7. Eat mostly warm and moist food with good spices and good fats from whole nuts and seeds and cold-pressed oils. They will raise metabolism in the right way, create hormonal balance and protect your digestion.

8. Have a regular eating pattern to sustain your energy every day.9. Eat slowly and mindfully to digest food completely without creating toxins that will harm your health.

10. Eat only until you are ⅔ full to allow space for digestion to happen.

11. Eat more local organic grains such as unpolished rice and adlai which support our local rice industry and are more compatible with our digestion than nonlocal grains. Soak them for eight to 10 hours before cooking to remove the toxins in their skin.

12. Refrain from eating processed food, especially with genetically modified ingredients. They are not safe to eat and can damage health in the long run.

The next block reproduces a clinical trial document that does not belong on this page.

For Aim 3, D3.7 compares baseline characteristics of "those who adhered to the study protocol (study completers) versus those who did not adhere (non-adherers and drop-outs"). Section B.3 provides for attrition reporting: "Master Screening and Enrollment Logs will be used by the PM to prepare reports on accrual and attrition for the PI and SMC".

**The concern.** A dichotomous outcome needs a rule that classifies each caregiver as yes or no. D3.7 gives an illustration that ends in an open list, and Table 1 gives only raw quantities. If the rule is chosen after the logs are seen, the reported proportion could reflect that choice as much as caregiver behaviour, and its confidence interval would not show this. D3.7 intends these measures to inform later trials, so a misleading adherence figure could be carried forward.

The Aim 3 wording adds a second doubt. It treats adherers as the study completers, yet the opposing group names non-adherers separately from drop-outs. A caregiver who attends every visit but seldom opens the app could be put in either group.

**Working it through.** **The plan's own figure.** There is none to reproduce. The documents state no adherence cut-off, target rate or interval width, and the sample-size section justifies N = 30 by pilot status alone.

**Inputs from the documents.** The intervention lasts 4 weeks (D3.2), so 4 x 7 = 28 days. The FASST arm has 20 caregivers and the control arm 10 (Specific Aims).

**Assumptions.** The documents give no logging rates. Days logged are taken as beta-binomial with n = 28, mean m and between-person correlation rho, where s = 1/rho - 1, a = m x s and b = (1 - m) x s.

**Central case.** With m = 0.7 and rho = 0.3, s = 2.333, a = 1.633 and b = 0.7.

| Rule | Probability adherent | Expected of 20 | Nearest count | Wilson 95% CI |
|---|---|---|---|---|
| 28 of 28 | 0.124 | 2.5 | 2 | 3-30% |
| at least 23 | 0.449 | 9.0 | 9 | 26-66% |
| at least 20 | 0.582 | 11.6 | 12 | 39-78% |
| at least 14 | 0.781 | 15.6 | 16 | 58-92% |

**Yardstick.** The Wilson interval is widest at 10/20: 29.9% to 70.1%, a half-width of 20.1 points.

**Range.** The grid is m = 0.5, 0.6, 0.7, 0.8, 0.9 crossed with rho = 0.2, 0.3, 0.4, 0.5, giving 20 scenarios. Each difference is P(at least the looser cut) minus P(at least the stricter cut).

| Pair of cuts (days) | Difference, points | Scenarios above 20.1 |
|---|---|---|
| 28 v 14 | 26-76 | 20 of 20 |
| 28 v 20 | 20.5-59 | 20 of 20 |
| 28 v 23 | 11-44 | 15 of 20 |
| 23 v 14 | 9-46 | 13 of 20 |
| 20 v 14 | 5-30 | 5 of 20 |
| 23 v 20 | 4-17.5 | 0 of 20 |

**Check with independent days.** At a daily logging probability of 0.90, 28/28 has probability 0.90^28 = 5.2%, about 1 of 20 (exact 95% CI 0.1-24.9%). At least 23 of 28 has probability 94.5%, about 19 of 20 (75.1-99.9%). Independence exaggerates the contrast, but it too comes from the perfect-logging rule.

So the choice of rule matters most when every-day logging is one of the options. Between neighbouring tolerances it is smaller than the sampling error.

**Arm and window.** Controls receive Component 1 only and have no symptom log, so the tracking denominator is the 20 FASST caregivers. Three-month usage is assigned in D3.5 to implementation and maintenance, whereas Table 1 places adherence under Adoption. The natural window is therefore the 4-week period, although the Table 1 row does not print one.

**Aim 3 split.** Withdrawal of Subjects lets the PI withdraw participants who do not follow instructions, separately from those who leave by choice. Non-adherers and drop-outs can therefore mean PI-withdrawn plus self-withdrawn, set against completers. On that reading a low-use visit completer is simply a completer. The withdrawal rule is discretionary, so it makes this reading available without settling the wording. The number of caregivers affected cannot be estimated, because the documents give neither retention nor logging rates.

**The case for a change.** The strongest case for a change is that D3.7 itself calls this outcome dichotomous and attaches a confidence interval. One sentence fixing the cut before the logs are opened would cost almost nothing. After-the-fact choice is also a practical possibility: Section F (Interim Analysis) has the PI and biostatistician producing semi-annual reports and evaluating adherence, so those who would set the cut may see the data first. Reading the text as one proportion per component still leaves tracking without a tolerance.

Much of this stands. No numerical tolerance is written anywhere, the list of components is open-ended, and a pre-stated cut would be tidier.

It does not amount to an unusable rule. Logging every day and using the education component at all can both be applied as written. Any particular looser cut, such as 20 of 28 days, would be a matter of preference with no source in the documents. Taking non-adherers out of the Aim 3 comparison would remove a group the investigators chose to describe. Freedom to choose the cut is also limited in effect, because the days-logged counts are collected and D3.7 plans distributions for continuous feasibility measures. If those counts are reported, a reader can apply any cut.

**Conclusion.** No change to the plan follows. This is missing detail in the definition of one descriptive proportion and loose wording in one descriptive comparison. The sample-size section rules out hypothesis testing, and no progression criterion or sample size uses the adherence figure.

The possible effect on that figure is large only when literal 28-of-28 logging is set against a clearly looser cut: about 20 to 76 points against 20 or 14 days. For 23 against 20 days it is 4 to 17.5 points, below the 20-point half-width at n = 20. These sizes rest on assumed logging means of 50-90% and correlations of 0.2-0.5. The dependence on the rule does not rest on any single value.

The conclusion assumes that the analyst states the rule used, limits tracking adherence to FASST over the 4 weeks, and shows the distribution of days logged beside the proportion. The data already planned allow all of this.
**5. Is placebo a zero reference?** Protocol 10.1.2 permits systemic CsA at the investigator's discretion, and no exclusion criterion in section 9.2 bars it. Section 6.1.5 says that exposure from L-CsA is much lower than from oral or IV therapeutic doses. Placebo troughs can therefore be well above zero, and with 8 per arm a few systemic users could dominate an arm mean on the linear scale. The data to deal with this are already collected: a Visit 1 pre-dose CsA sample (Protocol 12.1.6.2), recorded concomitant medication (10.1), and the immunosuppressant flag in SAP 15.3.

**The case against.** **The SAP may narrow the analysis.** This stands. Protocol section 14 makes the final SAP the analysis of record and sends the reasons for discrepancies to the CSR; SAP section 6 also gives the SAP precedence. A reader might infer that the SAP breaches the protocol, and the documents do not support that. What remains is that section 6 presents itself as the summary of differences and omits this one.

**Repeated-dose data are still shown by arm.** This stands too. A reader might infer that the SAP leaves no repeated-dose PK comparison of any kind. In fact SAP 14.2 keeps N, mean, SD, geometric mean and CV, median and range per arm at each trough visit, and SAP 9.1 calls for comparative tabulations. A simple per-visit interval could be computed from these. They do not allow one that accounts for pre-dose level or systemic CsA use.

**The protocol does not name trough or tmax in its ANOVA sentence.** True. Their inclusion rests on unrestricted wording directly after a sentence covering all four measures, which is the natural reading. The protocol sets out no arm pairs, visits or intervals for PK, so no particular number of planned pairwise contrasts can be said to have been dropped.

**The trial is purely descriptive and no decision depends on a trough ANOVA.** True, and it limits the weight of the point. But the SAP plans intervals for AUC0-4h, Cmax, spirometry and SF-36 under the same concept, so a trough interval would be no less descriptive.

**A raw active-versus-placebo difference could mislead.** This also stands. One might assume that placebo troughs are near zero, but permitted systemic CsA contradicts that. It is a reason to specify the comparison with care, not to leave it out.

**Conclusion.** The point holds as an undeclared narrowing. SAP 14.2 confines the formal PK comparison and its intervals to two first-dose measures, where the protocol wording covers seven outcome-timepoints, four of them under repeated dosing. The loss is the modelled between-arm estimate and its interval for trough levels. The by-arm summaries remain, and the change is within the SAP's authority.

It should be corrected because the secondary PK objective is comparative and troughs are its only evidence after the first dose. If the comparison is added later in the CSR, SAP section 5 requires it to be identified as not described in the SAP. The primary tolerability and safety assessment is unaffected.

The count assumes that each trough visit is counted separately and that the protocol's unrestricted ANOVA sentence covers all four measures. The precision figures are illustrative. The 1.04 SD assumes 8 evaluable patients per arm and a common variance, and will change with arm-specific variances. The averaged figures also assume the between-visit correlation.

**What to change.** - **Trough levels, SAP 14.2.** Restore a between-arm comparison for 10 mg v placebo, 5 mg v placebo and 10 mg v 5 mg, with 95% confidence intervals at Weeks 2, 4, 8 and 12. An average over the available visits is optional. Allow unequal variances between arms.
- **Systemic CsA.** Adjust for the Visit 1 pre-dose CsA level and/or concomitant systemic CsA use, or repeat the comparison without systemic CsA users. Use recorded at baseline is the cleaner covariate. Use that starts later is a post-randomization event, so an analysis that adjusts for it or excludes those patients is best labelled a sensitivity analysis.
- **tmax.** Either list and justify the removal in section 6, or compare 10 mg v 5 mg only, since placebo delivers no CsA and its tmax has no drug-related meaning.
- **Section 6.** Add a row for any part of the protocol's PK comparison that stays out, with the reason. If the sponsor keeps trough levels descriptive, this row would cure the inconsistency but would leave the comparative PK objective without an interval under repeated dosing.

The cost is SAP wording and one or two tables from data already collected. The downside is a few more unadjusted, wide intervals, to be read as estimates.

Asha Peri’s Champorado

Peri also shares her champorado recipe.

250 g glutinous rice, salt, overnight

250 g gabi, peeled and diced

80 g tableya¾ c or more coconut sugar

Himalayan salt, to taste

Cayenne pepper, to taste

1 c gataSeaweed (nori)

Dilis½ tsp sea salt

1 ½ Tbsp grape seed oil

Soak glutinous rice overnight. The next day, wash at least three times.

Combine rice with 9 cups of water, bring to a boil. Add the gabi and simmer at medium heat for 20 minutes (covered), stirring occasionally.

Heat a nonstick pan at low-medium temperature for 2 minutes. Toast the seaweed with the salt for 1 minute. Add the oil then continue toasting for another minute until the seaweed becomes slightly crispy then turn off the heat. Set aside to cool.

Mash gabi using a fork to give a creamy texture to the porridge. Add tableya, sugar, salt and cayenne pepper and cook partially covered for 15 minutes, stirring occasionally.

Mash tableya once it melts.

Mix ¾ cup of the gata and cook for another 3 minutes at low temperature, stirring frequently. Save the rest for drizzling on top upon serving.

Turn off the heat and serve hot with seaweed and dilis. Drizzle fresh gata on top. INQFind Asha Peri @ecologyoffood on Instagram.

Follow the author at @iamreggieaspiras on Instagram and Facebook; reggieaspiras.com